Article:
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Re: Putting SNARE up the middle...a consideration

Post by jaredbyline » Fri Jan 23, 2004 12:53 pm

blappo wrote:It seems to me that when watching/listening to a live band, you don't hear drums (snare or otherwise) left or right, but rather in the center. To me this is one of many factors that makes mono drums appealing.

Thing is, you do hear where they are. You don't realize it because your brain does it instantaneously: taking the two different things that each ear hears and combining them to make a sound image of where things are in relation to you. Unlike other people, as engineers, we have to worry about it.

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Re: Putting SNARE up the middle...a consideration

Post by Electricide » Fri Jan 23, 2004 1:00 pm

yeah, if your plan is to mimic a live performance setting, or band on a stage jam session deal, then mono mic is right on. But for giving the impression they are on the throne.... dave was leaning towards my sentiment, that it depends. With the Glyn Johns set up, panning the two mics left and right puts the snare in the middle if the mics are equidistant from the snare. Then, the crashes go left a bit and the ride right a bit because those are closer to their respective capsules. But if the mics are a bit different, then the snare will shift towards the closer mic's side.

continue discussing!

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Re: Putting SNARE up the middle...a consideration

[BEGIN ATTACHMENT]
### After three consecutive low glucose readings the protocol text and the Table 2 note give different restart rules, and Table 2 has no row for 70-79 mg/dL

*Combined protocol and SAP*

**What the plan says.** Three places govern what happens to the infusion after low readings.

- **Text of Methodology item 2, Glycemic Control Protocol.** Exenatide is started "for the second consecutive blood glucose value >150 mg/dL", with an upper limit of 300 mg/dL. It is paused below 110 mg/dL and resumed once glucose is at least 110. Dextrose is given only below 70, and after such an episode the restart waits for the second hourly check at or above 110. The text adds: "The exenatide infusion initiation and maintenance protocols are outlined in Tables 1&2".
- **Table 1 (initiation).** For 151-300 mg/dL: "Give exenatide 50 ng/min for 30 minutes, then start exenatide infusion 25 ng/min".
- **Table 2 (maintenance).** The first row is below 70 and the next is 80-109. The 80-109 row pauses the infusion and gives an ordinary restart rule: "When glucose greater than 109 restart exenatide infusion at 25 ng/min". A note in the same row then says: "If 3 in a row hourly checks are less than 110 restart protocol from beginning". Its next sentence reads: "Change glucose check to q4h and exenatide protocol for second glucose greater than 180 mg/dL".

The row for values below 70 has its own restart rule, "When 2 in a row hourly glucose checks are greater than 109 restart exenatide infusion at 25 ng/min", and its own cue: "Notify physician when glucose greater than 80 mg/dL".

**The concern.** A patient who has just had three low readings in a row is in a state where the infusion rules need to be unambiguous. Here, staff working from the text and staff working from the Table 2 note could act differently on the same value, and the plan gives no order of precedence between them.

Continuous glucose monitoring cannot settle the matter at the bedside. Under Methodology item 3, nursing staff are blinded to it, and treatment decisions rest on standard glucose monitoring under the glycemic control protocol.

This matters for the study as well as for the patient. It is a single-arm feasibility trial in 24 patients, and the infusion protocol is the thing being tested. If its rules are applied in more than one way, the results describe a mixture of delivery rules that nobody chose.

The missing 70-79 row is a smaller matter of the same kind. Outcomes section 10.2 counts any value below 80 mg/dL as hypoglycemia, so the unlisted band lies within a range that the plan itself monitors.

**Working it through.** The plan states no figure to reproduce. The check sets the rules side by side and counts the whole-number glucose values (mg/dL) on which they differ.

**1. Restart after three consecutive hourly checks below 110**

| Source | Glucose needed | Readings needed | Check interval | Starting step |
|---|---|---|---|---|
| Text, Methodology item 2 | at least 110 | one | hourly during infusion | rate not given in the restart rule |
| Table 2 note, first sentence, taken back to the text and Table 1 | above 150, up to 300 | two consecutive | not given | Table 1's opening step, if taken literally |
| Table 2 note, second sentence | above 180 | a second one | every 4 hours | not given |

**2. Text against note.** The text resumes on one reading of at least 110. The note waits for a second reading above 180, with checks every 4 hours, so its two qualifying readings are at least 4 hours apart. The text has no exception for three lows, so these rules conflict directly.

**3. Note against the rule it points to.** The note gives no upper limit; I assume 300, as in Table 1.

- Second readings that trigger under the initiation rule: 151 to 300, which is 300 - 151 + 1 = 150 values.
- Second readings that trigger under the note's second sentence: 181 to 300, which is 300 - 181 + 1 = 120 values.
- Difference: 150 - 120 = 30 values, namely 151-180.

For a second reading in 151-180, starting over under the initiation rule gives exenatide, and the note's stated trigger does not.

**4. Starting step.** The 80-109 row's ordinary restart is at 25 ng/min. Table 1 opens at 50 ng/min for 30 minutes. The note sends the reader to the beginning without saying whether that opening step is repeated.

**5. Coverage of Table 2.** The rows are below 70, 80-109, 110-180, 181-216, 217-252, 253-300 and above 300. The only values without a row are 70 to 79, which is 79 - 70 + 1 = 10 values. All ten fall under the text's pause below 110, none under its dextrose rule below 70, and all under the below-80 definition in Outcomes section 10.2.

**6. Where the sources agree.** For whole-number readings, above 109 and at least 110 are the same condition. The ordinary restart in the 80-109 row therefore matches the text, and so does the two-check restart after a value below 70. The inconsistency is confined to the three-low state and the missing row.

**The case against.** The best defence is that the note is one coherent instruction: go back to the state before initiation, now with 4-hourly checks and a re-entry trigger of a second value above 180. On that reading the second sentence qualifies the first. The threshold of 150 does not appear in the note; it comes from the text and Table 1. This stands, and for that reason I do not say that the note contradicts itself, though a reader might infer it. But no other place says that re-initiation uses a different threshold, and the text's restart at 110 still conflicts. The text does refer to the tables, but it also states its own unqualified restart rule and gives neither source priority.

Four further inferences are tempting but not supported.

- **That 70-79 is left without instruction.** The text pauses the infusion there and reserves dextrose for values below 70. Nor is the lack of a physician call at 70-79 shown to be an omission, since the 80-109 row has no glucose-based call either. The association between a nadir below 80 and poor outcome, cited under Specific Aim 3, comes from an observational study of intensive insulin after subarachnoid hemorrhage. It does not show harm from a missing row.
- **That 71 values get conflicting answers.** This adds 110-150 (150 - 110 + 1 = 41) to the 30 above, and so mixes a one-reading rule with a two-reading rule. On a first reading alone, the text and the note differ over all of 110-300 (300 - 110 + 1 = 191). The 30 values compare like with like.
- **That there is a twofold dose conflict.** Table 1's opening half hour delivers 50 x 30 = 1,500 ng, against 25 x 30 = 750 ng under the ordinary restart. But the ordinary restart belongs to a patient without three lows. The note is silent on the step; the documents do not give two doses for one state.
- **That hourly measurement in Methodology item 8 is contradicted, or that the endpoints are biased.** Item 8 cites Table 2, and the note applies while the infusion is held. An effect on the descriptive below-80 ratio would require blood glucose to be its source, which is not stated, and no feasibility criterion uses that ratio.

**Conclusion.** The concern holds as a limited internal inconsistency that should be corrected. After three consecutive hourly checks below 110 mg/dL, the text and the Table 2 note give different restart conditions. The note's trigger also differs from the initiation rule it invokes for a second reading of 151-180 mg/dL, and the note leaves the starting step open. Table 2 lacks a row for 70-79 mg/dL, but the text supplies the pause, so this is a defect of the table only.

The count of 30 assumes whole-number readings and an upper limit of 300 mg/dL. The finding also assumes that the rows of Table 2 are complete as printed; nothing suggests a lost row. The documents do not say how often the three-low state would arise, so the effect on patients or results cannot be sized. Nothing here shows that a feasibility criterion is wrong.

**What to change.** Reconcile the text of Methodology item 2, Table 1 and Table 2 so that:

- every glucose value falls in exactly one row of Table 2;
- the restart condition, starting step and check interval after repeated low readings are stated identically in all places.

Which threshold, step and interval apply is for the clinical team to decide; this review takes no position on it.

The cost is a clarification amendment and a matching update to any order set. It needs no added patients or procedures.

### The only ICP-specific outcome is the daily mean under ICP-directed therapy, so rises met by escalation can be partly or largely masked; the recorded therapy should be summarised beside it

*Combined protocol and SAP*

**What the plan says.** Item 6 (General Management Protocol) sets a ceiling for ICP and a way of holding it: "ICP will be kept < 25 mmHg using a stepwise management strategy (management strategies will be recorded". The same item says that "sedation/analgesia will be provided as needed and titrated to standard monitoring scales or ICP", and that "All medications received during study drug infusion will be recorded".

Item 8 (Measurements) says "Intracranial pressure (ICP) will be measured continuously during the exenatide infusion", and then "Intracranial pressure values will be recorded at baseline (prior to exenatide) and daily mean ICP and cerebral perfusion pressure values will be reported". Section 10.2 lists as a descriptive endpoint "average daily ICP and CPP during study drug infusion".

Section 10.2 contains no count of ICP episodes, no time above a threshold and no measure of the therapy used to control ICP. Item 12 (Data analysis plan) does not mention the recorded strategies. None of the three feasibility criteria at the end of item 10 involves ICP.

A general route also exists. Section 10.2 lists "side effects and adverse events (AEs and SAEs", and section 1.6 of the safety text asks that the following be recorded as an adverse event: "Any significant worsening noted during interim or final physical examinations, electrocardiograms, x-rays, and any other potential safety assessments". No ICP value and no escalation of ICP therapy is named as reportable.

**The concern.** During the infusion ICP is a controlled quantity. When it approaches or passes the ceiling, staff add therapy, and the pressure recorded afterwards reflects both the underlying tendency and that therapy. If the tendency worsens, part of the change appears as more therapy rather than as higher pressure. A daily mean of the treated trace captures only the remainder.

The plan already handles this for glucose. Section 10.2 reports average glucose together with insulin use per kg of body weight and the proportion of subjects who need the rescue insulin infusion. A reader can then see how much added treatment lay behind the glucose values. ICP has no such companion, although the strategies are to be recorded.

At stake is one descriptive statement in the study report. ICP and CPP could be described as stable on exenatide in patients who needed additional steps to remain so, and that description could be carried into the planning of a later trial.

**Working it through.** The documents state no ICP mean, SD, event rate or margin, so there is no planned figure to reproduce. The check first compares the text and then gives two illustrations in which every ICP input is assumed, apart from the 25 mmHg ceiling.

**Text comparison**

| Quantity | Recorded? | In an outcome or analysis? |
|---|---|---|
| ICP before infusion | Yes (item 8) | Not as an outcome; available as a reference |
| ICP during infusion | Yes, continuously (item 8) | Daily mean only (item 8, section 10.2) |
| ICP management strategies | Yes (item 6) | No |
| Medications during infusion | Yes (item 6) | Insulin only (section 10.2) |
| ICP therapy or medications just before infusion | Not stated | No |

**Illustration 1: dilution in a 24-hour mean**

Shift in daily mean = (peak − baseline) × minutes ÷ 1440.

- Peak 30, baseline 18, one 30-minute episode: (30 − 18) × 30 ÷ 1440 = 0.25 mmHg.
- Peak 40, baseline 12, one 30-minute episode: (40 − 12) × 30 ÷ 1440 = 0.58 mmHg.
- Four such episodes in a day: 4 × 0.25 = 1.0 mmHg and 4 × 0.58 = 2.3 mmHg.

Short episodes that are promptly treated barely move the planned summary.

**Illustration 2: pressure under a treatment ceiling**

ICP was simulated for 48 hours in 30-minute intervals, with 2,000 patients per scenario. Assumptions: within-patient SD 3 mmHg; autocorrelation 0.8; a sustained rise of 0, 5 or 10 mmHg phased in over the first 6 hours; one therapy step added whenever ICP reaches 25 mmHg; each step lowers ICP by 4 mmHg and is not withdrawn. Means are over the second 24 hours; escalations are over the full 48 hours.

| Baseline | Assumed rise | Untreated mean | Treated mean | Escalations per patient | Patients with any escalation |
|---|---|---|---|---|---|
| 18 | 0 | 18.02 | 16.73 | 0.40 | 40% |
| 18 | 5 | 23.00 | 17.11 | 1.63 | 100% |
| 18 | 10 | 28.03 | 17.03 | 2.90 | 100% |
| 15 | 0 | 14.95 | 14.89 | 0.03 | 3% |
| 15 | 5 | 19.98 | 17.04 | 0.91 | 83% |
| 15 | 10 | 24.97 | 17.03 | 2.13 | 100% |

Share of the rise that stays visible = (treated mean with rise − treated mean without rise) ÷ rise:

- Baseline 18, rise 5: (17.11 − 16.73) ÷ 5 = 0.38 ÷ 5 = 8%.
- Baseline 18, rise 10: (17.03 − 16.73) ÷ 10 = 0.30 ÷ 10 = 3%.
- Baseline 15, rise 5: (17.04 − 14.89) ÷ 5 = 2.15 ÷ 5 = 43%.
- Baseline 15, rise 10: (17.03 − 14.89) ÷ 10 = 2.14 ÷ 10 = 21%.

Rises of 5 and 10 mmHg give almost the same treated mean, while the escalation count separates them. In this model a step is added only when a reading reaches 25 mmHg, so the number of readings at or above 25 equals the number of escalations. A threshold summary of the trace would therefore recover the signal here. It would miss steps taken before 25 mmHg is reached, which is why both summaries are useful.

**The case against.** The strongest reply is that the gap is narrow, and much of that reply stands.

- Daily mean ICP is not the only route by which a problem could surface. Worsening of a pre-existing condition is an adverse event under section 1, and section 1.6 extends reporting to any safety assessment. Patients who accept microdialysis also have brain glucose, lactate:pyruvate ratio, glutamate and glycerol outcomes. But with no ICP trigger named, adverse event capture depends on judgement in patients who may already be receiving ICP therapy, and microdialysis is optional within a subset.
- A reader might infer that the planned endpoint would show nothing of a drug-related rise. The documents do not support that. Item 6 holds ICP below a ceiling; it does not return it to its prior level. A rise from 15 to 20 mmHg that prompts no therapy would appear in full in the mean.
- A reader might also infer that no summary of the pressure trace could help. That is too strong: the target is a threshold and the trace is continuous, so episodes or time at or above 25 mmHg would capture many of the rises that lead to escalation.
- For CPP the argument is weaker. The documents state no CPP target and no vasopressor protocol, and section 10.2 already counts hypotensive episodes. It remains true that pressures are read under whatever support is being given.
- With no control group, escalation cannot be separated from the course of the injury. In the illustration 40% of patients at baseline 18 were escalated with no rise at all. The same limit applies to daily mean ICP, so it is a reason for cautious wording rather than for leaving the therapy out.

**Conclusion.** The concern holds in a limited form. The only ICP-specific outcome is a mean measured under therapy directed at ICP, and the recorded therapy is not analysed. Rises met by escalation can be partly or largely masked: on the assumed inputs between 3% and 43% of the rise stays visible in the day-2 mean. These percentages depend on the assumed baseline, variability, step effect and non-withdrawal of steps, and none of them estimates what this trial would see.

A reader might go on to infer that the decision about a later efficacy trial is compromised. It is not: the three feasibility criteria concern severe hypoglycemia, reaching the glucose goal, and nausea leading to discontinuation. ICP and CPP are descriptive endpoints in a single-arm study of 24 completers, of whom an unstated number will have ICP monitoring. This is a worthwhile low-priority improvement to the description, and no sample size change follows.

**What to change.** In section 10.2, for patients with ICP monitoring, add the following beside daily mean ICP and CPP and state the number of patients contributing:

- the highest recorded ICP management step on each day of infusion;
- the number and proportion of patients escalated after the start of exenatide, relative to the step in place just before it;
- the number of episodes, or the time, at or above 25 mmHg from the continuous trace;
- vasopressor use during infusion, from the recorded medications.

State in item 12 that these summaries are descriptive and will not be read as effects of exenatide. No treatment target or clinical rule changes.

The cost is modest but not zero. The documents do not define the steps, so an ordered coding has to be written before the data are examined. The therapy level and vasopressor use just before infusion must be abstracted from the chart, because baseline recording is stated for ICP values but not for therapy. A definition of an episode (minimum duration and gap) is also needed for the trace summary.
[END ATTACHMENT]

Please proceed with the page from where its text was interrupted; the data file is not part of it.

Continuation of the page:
Post by AGCurry » Fri Jan 23, 2004 1:09 pm

I don't really care whether the mix reflects where the snare is in physical space. I have found, though, that panning the snare a little off center seems to improve the pan of the overheads. One of those psychoacoustic things, I guess.

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Re: Putting SNARE up the middle...a consideration

Post by cassembler » Fri Jan 23, 2004 1:11 pm

I generally only use the snare close mics in a mix if I _have_ to. Thus, it would make sense to pan it wherever it fits best in the mics I depend heavily on (room, overheads, and kick).

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Re: Putting SNARE up the middle...a consideration

Post by soundguy » Fri Jan 23, 2004 1:17 pm

worth noting, why would you want to put ANYTHING on top of the kick drum? If youve never tried that approach, you might want to listen at least once. My mixes tend to get destructively wide, but if you can keep it reigned in, leaving room for everything is intensely beneficial. kick up the middle, snare somewhere else.

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Re: Putting SNARE up the middle...a consideration

Post by MoreSpaceEcho » Fri Jan 23, 2004 1:32 pm

interesting stuff. does anyone do the 'kick a little left/bass a little right' thing regularly? i find it helps sometimes....

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Re: Putting SNARE up the middle...a consideration

Post by jsegovia » Fri Jan 23, 2004 1:39 pm

MoreSpaceEcho wrote:interesting stuff. does anyone do the 'kick a little left/bass a little right' thing regularly? i find it helps sometimes....
I always put the kick just to one side (e.g., 1 Left) and the snare just to the other (1 Right). This leaves the lead vocal and the bass in the center.

Now that I think of it, maybe I should move the bass out one or two as well, maybe with the kick, to leave the vocal alone in the center. I honestly don't know if it makes that much difference.

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Re: Putting SNARE up the middle...a consideration

Post by Electricide » Fri Jan 23, 2004 1:39 pm

yeah, putting stuff that occupies a lot of the same ferequencies in the same spot seems silly. I mean, I could carve a huge low end section of the kick for the bass, and Vice Versa, but why necessarily sacrifice the instrument's character? This gets into the 'place the mic to get the best sound' vs 'make it all fit good' debate.

Anyway, having male vocal and snare, or kick and bass, or all four in the same space gets tricky. even a little room helps. But do you then lose a solid center to your song (assuming it's rock-ish)?